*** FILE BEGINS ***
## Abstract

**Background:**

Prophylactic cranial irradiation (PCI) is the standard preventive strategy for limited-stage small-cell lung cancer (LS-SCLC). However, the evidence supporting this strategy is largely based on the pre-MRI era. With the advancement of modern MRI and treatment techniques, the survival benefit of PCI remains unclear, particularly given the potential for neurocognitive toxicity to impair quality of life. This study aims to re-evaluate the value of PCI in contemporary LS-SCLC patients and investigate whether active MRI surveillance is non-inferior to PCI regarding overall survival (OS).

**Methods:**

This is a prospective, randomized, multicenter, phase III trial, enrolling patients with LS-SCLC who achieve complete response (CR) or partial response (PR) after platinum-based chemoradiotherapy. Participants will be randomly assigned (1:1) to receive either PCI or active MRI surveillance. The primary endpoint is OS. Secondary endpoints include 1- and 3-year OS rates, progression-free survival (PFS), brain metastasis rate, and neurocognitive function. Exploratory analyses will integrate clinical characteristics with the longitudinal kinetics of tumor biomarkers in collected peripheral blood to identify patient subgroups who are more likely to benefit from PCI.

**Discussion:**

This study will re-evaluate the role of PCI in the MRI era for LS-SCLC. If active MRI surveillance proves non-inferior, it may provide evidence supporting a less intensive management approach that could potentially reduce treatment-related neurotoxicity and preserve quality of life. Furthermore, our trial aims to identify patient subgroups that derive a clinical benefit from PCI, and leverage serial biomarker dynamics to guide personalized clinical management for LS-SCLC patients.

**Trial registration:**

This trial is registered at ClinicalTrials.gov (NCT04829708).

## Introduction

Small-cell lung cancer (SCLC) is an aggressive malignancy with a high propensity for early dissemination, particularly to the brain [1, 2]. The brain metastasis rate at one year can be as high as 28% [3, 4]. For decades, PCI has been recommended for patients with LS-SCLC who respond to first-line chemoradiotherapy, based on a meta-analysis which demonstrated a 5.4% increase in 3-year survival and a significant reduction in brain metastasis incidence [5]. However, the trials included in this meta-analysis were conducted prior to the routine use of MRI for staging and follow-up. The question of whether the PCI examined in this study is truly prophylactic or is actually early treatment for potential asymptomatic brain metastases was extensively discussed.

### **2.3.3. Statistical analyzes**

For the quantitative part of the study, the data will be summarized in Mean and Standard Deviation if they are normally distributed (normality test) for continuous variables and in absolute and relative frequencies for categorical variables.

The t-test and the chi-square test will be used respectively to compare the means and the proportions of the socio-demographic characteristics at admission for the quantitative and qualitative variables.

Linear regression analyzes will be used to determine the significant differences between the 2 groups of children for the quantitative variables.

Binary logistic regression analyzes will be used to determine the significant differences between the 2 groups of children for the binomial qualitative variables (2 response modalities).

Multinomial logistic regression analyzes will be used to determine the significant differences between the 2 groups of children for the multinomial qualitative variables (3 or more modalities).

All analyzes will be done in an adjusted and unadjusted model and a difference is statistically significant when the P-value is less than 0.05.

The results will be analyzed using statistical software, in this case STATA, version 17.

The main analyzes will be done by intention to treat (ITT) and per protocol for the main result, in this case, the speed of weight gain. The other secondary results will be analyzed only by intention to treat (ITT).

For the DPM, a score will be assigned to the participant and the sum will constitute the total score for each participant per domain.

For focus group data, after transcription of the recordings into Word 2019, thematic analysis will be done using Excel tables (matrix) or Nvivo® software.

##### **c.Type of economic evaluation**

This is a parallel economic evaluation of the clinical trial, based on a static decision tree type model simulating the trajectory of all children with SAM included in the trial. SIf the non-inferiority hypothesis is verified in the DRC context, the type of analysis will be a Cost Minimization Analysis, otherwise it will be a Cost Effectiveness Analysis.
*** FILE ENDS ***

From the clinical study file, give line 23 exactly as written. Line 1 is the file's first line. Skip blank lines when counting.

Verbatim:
##### **c.Type of economic evaluation**